Building a Collaborative Community Safety Partnership in Baton Rouge

Posted May 16, 2023
By the Annie E. Casey Foundation
Community members of all ages sit in a conference room, engaging in an active discussion. One woman speaks as everyone directs their attention to her. Their faces show varying degrees of solemnity and concern.

To cre­ate com­mu­ni­ties where chil­dren and their fam­i­lies feel safe, the Annie E. Casey Foun­da­tion rec­og­nizes that youth- and com­mu­ni­ty-focused invest­ments — such as those aimed at reduc­ing youth home­less­ness, increas­ing eco­nom­ic oppor­tu­ni­ty and trans­form­ing sys­tems — are inte­gral parts of reduc­ing vio­lence, includ­ing gun deaths, because they address the root causes.

The city of Baton Rouge, Louisiana, has under­tak­en such a com­pre­hen­sive approach. May­or Sharon West­on Broome’s ini­tia­tive Safe, Hope­ful, Healthy BR (SHH­BR) brings togeth­er com­mu­ni­ty mem­bers, part­ners, local agen­cies and civic lead­ers to com­bat vio­lence. This includes:

  • com­mu­ni­ty residents;
  • rep­re­sen­ta­tives from the Baton Rouge mayor’s office;
  • local law enforcement;
  • com­mu­ni­ty-based orga­ni­za­tions like the Baton Rouge Com­mu­ni­ty Street Team and the gun vio­lence pre­ven­tion group C.H.A.N.G.E.; and
  • local chap­ters of youth-serv­ing orga­ni­za­tions like the Big Bud­dy pro­gram and the YMCA.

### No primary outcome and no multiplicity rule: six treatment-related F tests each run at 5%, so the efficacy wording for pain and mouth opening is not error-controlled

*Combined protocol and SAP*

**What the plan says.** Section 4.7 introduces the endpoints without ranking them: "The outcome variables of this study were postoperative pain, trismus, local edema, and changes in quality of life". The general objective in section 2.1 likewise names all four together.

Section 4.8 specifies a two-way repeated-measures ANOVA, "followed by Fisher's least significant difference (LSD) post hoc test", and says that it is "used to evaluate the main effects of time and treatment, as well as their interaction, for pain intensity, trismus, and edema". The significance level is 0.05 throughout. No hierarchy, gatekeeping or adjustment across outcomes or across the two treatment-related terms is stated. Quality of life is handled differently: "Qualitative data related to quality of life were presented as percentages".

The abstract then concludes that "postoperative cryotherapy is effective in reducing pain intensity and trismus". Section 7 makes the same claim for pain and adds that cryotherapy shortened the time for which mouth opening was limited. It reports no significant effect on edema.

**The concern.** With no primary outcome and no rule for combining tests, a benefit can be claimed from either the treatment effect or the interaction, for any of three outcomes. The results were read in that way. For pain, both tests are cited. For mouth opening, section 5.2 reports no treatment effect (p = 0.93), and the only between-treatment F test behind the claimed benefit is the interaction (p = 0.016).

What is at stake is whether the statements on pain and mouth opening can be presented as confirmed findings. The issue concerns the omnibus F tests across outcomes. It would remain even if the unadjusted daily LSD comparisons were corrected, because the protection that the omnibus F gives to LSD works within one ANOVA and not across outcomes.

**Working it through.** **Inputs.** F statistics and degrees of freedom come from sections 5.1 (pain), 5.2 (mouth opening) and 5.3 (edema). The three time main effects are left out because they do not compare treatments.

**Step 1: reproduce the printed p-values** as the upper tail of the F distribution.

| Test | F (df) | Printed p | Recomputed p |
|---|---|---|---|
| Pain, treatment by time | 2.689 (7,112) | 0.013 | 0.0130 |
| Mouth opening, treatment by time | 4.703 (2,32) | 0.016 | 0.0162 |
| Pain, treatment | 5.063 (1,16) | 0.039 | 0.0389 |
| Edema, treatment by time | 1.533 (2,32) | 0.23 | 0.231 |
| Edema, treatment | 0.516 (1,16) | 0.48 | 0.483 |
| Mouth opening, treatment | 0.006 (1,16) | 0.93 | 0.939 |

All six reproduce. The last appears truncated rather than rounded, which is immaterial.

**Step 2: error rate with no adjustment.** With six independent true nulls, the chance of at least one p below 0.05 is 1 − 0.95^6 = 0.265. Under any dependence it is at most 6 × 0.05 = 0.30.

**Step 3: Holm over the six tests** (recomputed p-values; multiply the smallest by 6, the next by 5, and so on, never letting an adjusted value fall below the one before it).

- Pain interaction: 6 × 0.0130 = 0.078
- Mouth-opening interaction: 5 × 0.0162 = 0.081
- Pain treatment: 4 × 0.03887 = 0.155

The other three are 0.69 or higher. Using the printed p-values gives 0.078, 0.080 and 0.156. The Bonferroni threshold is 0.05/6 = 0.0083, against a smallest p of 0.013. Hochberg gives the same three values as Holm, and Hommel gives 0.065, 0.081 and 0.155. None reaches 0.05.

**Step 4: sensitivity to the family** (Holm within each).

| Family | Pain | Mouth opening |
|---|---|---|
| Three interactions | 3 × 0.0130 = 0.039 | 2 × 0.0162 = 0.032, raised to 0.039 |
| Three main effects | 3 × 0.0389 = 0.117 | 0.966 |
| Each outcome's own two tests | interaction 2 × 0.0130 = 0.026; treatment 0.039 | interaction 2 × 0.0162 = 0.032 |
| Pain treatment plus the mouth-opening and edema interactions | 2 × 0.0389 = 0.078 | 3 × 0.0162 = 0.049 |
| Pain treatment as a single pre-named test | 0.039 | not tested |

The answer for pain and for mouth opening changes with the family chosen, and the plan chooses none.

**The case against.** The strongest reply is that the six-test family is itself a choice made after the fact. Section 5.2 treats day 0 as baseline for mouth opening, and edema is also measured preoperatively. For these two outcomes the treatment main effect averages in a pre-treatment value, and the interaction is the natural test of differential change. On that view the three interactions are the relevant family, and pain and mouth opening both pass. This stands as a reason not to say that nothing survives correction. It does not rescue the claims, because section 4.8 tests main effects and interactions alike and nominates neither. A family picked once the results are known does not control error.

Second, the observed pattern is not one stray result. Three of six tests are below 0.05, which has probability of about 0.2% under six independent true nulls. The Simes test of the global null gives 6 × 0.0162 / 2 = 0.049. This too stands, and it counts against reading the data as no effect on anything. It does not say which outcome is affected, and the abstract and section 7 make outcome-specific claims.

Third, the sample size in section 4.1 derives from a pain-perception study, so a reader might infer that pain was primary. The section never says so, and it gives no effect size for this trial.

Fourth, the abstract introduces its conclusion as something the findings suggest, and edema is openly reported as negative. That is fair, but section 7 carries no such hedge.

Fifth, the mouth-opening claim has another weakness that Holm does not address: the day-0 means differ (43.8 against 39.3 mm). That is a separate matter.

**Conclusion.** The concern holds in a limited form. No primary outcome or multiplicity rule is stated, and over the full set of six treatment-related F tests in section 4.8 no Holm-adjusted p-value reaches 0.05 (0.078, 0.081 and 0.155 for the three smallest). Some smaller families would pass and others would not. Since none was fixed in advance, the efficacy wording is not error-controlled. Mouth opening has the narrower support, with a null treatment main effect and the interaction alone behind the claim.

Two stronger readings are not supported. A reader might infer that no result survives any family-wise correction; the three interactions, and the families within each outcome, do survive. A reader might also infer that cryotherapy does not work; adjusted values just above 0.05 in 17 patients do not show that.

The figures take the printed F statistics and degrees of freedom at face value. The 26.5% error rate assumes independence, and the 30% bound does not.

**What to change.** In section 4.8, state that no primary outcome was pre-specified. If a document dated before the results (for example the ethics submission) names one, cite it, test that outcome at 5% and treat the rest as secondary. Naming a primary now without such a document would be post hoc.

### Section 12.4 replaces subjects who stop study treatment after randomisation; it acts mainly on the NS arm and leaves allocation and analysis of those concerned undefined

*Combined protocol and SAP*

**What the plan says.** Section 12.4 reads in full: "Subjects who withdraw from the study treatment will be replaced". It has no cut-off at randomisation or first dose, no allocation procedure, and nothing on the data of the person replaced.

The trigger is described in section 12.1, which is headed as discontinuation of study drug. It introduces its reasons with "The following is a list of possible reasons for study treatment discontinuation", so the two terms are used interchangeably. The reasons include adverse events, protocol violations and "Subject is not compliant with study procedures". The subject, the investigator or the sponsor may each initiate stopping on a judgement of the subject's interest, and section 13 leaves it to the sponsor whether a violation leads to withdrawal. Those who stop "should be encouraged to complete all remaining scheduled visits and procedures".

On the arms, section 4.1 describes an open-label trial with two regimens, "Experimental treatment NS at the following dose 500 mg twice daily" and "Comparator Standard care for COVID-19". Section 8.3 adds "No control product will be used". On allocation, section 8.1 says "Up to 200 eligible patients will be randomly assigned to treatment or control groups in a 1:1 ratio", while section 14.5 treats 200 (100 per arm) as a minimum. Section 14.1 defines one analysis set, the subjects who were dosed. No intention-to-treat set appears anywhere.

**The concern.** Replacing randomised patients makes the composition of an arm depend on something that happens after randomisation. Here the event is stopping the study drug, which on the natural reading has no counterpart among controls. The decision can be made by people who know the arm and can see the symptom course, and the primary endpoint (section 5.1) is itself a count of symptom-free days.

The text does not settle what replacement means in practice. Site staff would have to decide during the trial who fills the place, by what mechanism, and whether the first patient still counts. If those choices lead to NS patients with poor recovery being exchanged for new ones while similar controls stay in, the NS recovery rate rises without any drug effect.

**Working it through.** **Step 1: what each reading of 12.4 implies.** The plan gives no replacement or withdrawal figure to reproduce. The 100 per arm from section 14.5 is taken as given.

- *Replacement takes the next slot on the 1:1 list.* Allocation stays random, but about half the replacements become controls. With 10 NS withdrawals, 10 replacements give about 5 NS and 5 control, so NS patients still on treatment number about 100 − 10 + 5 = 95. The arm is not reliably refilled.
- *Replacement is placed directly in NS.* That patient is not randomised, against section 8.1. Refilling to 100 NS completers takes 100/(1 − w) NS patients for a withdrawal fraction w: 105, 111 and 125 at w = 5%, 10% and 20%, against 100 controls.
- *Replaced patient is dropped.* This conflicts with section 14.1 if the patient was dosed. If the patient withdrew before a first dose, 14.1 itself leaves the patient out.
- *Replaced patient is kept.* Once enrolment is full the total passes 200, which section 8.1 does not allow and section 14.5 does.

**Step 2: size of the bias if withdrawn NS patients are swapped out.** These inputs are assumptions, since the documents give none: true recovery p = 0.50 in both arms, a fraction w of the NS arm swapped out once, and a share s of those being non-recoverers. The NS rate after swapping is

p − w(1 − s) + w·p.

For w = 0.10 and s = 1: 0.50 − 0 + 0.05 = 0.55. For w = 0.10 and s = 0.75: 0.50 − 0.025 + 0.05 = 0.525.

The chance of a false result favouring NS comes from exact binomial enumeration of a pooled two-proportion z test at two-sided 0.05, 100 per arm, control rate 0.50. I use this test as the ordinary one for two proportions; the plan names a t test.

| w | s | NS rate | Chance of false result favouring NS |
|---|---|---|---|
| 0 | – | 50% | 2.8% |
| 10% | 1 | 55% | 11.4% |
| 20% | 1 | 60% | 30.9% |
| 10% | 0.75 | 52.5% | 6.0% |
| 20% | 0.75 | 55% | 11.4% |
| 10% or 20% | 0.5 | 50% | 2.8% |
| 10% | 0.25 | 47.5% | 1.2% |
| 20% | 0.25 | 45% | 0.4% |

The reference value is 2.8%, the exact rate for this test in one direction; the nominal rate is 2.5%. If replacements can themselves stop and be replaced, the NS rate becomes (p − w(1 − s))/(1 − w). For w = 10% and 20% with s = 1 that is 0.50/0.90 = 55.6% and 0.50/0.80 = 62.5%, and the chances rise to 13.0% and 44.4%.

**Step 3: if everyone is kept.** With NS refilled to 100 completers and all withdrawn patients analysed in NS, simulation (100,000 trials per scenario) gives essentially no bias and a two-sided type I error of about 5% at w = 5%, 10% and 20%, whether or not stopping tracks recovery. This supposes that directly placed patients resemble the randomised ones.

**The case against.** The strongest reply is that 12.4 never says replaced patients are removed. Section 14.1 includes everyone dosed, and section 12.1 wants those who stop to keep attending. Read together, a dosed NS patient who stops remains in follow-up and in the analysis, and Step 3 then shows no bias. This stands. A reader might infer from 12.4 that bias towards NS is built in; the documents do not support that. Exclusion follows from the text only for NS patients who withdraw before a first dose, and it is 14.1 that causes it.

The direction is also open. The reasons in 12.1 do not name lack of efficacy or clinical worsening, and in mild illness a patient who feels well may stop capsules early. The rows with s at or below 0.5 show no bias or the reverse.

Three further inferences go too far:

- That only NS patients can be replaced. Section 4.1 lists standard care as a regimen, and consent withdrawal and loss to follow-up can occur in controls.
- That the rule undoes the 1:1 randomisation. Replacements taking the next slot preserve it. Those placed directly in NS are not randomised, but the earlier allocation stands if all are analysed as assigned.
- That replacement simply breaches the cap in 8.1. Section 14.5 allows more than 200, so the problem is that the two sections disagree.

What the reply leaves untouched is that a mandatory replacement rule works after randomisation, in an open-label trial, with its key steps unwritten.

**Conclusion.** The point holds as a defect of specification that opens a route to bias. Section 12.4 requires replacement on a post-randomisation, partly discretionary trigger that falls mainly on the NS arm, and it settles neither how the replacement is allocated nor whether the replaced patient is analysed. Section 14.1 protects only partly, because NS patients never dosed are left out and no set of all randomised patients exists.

Increas­ing Pub­lic Safety

The ini­tia­tive takes a three-pronged approach to pub­lic safety:

  • Com­mu­ni­ty-based pub­lic safe­ty pro­grams put deci­sions in the hands of the com­mu­ni­ty to pro­tect their neighborhoods.
  • Approach­es that focus on men­tal well-being by address­ing unre­solved trau­ma and ongo­ing men­tal health issues with­in communities.
  • Law enforce­ment agen­cies pro­tect and serve their communities.

The approach is yield­ing promis­ing results. In 2022, the city-parish saw a 23% reduc­tion in homicides.

SHH­BR has deployed response teams and out­reach teams in the days, weeks and months after a gun vio­lence inci­dent in order to mit­i­gate the chance of retal­i­a­tion,” says Court­ney Scott, assis­tant chief admin­is­tra­tive offi­cer for May­or Broom. While out­reach efforts aren’t always suc­cess­ful in defus­ing or pre­vent­ing fur­ther vio­lence, we believe that embrac­ing the shared vision of SHHBR’s part­ners leads to a greater col­lec­tive con­tri­bu­tion to the safe­ty of Baton Rouge.”

Month­ly pub­lic safe­ty meet­ings ensure effec­tive col­lab­o­ra­tion among SHH­BR part­ners. While all atten­dees are invit­ed to par­tic­i­pate in the con­ver­sa­tion, these meet­ings put the voic­es of the peo­ple of Baton Rouge at the cen­ter of safe­ty con­ver­sa­tions. Part­ners can have a com­mu­nal meal, par­tic­i­pate in learn­ing ini­tia­tives and share strate­gies or updates.

Learn About Improv­ing Com­mu­ni­ty Safe­ty Using a Pub­lic Health Approach

This post is related to:

Popular Posts

View all blog posts   |   Browse Topics

Youth with curly hair in pink shirt

blog   |   June 3, 2021

Defining LGBTQ Terms and Concepts

A mother and her child are standing outdoors, each with one arm wrapped around the other. They are looking at each other and smiling. The child has a basketball in hand.

blog   |   August 1, 2022

Child Well-Being in Single-Parent Families